normalF <- function(parvec) {
# Log of likelihood of a normal distribution
# parvec[1] - mean
# parvec[2] - standard deviation
# x - set of observations. Should be initialized before MLE
sum ( -0.5* log(parvec[2]) - 0.5*(x - parvec[1])^2/parvec[2] )
}
x = c(1,2,3,4) # set of observations
normalF(c(1,1)) # log likelihood function value for given x and mu=sd=1

to compute the log of a likelihood function of a Normal Distribution. This video computes this object with \mu = 32, \sigma = 2.5 at x=34, which is approximately equal to 0.12.

I plug the params into function normalF,

x = c(34) # set of observations
normalF(c(32,2.5)) # log likelihood function value for given x and mu=sd=1

and I got -1.258145.

Is the function normalF the right implementation to compute the likelihood of a normal distribution at a point?

Likelihood is a probability, and hence it is a proper fraction. So, its log-likelihood cannot possibly be positive, and hence it cannot be 0.12. I haven't seen the video, but almost certainly it is not the log likelihood, rather the density of the \mathbb{N}(32,2.5^2) at the point x=34.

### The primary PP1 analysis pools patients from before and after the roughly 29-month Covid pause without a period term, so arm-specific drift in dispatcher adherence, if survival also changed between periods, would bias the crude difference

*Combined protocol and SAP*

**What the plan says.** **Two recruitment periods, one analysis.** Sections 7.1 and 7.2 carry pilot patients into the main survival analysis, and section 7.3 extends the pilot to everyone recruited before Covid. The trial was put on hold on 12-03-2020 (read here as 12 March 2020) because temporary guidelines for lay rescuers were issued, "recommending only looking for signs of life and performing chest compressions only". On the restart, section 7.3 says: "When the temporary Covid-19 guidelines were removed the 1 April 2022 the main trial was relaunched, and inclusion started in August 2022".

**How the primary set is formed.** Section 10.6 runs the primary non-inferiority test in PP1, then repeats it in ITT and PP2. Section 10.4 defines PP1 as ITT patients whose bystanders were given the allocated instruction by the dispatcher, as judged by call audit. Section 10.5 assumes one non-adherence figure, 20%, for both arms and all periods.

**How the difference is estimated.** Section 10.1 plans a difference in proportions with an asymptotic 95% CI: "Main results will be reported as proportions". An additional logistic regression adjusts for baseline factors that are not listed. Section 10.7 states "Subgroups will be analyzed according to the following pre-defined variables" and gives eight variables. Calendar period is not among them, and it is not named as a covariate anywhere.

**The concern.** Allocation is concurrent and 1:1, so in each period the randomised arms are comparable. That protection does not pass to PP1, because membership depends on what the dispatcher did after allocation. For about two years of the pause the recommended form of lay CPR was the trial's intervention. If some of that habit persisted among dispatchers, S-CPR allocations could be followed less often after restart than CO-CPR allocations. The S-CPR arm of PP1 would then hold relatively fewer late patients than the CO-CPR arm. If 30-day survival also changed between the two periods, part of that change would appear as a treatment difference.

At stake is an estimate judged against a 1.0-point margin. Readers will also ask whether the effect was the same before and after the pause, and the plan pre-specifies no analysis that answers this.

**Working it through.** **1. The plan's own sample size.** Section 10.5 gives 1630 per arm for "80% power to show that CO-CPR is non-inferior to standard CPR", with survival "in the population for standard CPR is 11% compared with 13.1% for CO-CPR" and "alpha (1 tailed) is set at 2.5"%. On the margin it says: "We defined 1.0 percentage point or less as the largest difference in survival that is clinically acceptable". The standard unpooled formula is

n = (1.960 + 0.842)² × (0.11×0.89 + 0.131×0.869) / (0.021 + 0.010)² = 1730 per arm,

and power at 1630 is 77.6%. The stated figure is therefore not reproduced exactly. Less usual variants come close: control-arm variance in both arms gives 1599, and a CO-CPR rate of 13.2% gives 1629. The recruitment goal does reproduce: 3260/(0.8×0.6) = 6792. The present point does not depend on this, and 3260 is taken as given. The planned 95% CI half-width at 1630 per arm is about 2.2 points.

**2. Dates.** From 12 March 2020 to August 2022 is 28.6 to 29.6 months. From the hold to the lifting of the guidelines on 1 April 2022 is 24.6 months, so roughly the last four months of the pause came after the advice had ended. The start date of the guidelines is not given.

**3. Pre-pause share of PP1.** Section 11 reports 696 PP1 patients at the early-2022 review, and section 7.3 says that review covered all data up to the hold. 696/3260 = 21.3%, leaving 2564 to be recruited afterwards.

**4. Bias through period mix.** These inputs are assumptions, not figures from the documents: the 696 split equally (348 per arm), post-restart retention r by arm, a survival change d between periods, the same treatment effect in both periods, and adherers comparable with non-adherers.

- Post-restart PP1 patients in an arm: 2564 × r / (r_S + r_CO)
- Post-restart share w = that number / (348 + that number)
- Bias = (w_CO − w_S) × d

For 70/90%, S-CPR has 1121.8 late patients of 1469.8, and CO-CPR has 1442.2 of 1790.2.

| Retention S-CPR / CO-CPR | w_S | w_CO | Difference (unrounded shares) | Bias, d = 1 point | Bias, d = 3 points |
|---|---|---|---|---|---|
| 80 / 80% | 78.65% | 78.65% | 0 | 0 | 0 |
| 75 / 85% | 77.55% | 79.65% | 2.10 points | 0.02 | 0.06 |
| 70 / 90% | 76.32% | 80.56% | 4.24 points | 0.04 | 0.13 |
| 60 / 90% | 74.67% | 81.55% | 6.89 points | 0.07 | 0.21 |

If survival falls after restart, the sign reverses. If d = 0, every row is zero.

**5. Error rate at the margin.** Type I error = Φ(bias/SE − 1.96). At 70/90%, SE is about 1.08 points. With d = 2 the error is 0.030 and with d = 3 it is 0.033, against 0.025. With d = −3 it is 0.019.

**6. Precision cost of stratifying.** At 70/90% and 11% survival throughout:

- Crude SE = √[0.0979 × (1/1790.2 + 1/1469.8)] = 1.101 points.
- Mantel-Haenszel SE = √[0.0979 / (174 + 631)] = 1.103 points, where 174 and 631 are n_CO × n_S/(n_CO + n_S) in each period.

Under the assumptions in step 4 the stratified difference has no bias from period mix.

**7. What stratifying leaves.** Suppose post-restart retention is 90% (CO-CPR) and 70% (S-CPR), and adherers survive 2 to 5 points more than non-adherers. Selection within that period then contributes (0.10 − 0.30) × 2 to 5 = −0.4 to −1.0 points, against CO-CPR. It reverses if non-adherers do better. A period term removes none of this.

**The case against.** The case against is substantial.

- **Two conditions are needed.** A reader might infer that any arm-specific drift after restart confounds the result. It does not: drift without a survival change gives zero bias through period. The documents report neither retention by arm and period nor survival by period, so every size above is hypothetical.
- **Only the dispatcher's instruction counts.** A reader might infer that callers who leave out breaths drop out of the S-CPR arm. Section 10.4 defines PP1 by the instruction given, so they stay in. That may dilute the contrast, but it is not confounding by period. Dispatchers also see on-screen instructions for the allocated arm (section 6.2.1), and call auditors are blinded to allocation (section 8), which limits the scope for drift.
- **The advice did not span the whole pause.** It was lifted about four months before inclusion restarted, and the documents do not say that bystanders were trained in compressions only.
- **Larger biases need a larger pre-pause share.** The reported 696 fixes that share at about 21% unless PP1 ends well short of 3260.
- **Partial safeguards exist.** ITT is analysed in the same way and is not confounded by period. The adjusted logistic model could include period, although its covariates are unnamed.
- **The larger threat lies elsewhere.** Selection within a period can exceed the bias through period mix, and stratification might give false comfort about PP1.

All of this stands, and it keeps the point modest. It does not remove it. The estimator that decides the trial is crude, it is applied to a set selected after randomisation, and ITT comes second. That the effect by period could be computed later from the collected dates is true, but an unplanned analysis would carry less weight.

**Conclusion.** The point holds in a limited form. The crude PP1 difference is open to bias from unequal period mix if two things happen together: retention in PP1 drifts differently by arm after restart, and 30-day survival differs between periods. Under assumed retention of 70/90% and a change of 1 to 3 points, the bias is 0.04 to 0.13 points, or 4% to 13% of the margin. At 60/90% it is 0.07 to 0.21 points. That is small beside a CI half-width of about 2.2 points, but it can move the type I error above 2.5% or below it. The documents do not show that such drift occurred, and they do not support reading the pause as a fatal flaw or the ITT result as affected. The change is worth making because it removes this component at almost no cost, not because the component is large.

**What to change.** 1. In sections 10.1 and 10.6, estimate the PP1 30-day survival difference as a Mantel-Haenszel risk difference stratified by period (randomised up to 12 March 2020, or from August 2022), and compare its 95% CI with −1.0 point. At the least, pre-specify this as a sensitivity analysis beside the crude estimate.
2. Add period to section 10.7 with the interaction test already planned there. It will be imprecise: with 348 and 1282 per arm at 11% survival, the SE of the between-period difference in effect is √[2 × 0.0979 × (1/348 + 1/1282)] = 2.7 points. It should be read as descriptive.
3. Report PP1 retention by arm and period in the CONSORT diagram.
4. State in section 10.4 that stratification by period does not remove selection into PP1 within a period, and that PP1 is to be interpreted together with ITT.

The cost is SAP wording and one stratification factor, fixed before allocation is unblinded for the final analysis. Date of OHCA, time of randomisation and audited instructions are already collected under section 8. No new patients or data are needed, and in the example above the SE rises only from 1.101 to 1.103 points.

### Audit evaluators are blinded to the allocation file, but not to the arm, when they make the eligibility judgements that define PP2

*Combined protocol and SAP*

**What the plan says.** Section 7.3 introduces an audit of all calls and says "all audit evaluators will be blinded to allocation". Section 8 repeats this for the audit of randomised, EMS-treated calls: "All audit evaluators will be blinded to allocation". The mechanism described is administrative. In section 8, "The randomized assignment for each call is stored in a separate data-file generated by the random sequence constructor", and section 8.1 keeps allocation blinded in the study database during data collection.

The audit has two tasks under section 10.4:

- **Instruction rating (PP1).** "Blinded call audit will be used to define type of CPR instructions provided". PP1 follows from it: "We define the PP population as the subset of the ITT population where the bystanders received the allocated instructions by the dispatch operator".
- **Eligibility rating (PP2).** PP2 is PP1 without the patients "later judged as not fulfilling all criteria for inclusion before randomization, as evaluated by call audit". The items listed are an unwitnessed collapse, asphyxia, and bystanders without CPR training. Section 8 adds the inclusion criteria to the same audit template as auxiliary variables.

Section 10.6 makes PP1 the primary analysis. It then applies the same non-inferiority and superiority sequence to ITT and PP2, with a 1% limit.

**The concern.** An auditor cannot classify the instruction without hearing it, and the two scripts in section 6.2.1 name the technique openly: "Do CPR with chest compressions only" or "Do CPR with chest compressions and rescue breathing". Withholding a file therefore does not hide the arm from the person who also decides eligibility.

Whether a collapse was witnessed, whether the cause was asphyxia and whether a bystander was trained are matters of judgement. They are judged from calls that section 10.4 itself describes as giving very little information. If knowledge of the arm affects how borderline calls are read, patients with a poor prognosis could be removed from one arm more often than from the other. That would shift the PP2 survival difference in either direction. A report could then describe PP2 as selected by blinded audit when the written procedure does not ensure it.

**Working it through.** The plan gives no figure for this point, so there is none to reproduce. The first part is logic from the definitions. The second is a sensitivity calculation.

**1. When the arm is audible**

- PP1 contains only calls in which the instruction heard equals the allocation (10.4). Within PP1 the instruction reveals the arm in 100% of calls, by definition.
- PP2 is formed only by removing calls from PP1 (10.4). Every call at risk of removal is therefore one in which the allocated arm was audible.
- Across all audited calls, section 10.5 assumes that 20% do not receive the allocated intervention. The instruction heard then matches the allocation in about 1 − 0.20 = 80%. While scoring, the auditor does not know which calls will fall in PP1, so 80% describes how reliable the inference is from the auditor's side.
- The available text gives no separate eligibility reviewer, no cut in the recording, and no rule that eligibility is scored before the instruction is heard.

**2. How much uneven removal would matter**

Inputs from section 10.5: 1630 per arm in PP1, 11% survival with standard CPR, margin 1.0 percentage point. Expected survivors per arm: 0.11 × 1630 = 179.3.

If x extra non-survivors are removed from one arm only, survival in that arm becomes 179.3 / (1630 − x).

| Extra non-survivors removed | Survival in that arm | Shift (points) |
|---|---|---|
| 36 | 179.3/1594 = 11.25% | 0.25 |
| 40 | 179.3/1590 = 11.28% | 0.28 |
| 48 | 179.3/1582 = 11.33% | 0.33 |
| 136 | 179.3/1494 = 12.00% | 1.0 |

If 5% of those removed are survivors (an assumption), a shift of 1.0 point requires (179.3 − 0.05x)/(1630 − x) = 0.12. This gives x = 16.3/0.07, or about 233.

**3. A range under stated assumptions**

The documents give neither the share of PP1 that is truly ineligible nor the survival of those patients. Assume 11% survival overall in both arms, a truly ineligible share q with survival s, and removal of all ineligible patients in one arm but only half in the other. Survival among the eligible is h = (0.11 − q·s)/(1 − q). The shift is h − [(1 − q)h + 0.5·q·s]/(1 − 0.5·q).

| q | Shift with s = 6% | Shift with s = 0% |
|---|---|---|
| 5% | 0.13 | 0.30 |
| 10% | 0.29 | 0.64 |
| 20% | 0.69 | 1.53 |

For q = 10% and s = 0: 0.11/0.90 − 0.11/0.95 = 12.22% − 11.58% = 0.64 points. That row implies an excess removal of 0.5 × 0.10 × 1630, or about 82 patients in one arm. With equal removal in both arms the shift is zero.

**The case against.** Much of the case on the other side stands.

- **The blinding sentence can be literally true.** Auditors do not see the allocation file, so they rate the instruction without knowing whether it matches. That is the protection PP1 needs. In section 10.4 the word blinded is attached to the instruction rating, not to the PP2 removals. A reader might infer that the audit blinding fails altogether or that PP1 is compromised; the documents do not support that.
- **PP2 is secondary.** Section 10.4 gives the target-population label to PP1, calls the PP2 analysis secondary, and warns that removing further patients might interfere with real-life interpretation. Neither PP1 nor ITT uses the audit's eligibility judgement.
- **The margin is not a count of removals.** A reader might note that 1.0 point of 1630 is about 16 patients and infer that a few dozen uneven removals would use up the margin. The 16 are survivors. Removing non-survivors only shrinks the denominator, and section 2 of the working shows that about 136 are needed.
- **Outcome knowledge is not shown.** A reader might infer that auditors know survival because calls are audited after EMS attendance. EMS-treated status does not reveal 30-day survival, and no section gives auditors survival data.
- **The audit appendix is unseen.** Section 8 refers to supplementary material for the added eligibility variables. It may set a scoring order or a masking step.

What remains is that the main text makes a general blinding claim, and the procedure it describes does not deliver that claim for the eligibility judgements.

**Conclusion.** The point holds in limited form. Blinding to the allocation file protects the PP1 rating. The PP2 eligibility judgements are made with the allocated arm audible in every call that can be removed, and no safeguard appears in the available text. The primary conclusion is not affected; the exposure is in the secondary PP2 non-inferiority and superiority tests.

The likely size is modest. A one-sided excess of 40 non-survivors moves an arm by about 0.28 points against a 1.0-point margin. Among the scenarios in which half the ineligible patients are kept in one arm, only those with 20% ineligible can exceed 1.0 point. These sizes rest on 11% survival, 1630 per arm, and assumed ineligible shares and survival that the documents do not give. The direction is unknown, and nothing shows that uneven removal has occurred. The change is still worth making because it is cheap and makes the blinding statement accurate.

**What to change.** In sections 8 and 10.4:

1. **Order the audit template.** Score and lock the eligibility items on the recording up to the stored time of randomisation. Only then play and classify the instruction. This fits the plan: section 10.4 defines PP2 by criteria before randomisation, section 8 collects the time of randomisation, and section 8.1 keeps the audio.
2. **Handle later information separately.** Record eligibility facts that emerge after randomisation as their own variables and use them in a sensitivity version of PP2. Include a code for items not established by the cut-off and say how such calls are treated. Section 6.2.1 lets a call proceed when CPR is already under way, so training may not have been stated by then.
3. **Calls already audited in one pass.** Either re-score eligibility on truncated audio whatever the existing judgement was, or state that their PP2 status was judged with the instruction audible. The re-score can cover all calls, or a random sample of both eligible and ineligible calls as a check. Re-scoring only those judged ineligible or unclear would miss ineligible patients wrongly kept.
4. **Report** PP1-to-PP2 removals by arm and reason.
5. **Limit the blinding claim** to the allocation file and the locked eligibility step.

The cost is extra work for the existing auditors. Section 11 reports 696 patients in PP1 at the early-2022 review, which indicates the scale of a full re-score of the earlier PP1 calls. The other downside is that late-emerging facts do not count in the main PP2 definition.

The normalF function doesn't calculate the exact log-likelihood. While finding the maximum likelihood estimators of \mu and \sigma^2, you don't need the constant part involving \pi. Hence, it removes that part and returns only what is necessary. So, it's output is not the exact log-likelihood.

And, a short note is that the function is rather misleading, as though the comments say it expects parvec[2] to be standard deviation, it actually needs variance. That's why the -0.5 part is present and the denominator of the 2^{nd} term is not squared. If you want to verify this, do the derivation yourself, or see the last equation of the post.

If you want the exact likelihood, I'll say this is a far easier way:

Ps. the video you link to, nicely explains probability versus likelihood - Please note that these are not the same. They are used interchangeably in every day talk, but in statistics they represent different entities.

Thank you so much. The likelihood "0.12" is in that video is an approximate of "0.1158766" which is the probability density of \mathbb{N}(32,2.5^2) at the point x=34, Is my understanding right?